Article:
Testing and Patching: The Advantages and Risks of Both

Security vulnerabilities will eventually impact every publicly accessible system given enough time. It is unreasonable to expect over a thousand programmers to perfectly cooperate with each other and manage a code base of gigabytes of code written in different languages so perfectly that no vulnerabilities are ever created. Luckily, most software engineering firms are willing and capable of fixing exploitable software after release. These fixes are often released as patches, but occasionally they will just release an entire replacement version of their software which doesn’t contain the vulnerability. In this article we will cover the practical advantages, risks, and methods of patching and testing as it relates to critical systems. We will also be going over a couple alternatives to path testing that are in common use.

This process does have some limitations, it both requires that a vulnerability be both discovered and shared with the company that is responsible for the code base. It also takes companies some time to provide patches, as not all vulnerabilities can be fixed with a simple solution. As such, many vulnerabilities exist which are waiting to be discovered, and some have already been discovered and have not been made public yet. For this reason, it is never safe to assume that patching is all that is required to properly secure a system, but good patching will provide a massive head start for the security of your computer systems and network infrastructure.

Patching has always been the primary method for removing security vulnerabilities from your system. But patching does come with some risk to the availability and stability of the software it patches. Luckily this risk can be completely mitigated through a simple process: Testing. Testing new updates and patches prior to installation will allow you to avoid exposing your primary infrastructure to potentially harmful or undesirable changes. A patch which fixes one bug by creating a worse bug, isn’t really all that useful.

Luckily, testing is a fairly straightforward process. You just need three things: a test network, a test environment, and a testing protocol. A test network is just a simplified version of your primary network infrastructure. A test environment is an exact copy of all the important systems and services on your primary network but without any of the personal or critical information included. And a testing protocol is a list of important tests which you should perform before validating any new patches for installation.

The first two, the test network and testing environment, are fairly easy to create. However, the testing protocol will be a little harder to design, as each system will require a different set of tests based upon your network and system layout. You will likely need to design a testing method for each of the primary and secondary services and functions that your infrastructure provides. Even though this is a lot of additional workload, it can mean the difference between normal operation and a complete catastrophe. A testing environment also allows you to provide important configuration details in a bug-report to the developers of whichever software has a malfunctioning patch, without requiring you to give away any critical security or client information to them.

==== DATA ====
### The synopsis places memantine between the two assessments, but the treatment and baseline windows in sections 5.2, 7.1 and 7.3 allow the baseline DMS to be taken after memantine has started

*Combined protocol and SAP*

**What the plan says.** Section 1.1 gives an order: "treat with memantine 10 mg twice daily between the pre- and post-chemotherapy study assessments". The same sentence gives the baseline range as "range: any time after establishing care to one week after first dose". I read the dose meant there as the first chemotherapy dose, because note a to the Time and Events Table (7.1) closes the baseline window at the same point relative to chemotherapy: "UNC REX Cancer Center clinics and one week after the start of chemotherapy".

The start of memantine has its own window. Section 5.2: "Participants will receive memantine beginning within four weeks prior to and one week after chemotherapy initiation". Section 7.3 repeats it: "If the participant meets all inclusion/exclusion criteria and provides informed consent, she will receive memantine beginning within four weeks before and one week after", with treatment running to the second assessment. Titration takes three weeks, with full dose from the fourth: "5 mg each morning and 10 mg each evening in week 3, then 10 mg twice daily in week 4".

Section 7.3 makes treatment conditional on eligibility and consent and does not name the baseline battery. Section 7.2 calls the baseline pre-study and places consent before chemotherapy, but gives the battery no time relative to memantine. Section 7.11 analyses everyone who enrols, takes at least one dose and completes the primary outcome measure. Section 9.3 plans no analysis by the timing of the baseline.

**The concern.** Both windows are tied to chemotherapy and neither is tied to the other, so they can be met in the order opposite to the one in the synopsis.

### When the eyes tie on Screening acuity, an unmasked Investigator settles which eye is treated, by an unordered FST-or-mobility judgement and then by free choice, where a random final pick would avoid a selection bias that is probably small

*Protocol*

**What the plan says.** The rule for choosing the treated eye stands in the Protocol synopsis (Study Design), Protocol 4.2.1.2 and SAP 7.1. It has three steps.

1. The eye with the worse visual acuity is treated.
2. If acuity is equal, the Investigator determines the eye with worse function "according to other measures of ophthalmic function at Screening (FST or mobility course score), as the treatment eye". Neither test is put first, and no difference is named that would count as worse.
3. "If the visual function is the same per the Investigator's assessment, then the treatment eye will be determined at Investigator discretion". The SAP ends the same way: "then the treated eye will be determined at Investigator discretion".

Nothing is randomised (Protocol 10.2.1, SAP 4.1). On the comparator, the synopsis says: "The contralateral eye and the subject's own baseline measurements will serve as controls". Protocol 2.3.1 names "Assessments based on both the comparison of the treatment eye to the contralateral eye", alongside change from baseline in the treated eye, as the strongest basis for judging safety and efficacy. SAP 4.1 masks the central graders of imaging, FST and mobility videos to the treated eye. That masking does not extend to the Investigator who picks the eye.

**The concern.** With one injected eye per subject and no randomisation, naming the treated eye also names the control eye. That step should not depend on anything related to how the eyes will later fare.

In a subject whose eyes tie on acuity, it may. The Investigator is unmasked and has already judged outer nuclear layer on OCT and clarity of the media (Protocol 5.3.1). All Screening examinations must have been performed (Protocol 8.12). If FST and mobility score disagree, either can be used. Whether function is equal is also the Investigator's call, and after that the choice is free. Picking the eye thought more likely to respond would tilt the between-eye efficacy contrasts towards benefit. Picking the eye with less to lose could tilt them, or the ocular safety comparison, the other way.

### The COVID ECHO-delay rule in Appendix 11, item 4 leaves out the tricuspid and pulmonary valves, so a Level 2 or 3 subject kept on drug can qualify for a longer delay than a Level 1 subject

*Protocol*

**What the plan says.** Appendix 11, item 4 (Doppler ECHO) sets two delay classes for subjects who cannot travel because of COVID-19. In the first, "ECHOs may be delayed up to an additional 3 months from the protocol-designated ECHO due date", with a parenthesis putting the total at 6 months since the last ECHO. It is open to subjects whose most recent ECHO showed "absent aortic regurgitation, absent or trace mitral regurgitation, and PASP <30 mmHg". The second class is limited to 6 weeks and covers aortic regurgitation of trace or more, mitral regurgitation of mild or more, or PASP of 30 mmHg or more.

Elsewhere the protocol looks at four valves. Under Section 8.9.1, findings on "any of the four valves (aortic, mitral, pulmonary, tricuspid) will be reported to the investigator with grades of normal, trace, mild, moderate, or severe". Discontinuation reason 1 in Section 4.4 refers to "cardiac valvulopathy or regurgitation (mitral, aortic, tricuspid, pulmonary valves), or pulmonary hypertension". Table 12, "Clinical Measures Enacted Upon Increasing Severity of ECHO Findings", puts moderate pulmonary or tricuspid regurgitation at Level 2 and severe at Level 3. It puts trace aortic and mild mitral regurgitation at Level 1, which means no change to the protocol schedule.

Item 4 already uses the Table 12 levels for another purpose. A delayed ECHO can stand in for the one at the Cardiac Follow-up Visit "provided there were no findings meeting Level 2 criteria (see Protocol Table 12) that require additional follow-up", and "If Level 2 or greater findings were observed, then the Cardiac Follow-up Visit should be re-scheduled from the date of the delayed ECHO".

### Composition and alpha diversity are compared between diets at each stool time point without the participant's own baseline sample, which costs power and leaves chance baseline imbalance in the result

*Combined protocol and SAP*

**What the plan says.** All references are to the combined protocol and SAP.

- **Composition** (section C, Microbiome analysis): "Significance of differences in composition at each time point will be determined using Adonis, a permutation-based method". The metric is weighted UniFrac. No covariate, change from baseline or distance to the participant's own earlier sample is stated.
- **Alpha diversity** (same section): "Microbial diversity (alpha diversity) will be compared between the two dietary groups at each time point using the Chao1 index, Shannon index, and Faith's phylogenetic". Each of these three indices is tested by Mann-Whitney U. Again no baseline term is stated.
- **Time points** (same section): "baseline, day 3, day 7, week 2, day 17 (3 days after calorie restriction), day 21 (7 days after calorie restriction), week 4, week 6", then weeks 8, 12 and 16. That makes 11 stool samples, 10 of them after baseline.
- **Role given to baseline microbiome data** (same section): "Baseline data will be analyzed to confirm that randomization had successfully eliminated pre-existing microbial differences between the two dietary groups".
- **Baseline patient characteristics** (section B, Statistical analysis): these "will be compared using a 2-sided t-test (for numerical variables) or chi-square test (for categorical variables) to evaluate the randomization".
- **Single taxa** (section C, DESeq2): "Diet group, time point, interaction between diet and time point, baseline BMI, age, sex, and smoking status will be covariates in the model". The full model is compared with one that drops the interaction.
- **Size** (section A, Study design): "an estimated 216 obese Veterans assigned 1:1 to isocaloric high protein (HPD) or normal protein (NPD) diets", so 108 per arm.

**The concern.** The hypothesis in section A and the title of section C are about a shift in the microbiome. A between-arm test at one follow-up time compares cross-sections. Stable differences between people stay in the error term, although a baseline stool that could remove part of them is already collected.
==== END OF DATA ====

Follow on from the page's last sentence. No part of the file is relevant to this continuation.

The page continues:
The other primary consideration is the amount of time to spend testing. This is often determined by your, or your company’s, perceived importance of the system being patched.  This could be as simple as a test install to make sure a system isn’t crippled, followed up by an immediate patch. Or it could involve a week of testing dozens of inter-system functions to make sure that a patch doesn’t cause a system failure. Patching nuclear reactor control software should probably be a slow and meticulous process, but patching a website that just serves a music playlist can probably be done in minutes.

These methods for testing and patching are meant as the ideal. But unfortunately, even the best plans won’t survive contact with the enemy. In most cases, the enemies of any systems or network engineer are budget and time. You can’t always afford to spend enough time testing each possible scenario, as such there are a couple less optimal methods to mitigate some of the risks involved with patching. These two methods are delayed patching and revertible patching.

Delayed patching is exactly what it sounds like, setting a delay before installing new patches with the hopes that others will find any problems and report them to the developers before your preset delay expires. By delaying your patches by a week, you can prevent a lot of small errors from making it though the software development cycle. This does come with its own risk, as you will be running a vulnerable system for the full duration of the delay cycle. You can monitor for exploitation and make regular backups to help reduce the risk, but it will remain a potential hazard for as long as it takes you to patch.

Revertible patching is the high-risk alternative to delayed patching. You simply patch immediately and hope that nothing fails. If something does fail, you revert the patch as quickly as possible. This can be done through system and database backups, but it does risk service outages as well as system integrity problems. This is by far the cheapest and easiest solution, but it does provide a much higher risk of failure and it requires you to store far more backups than normal in order to be a reliable alternative.

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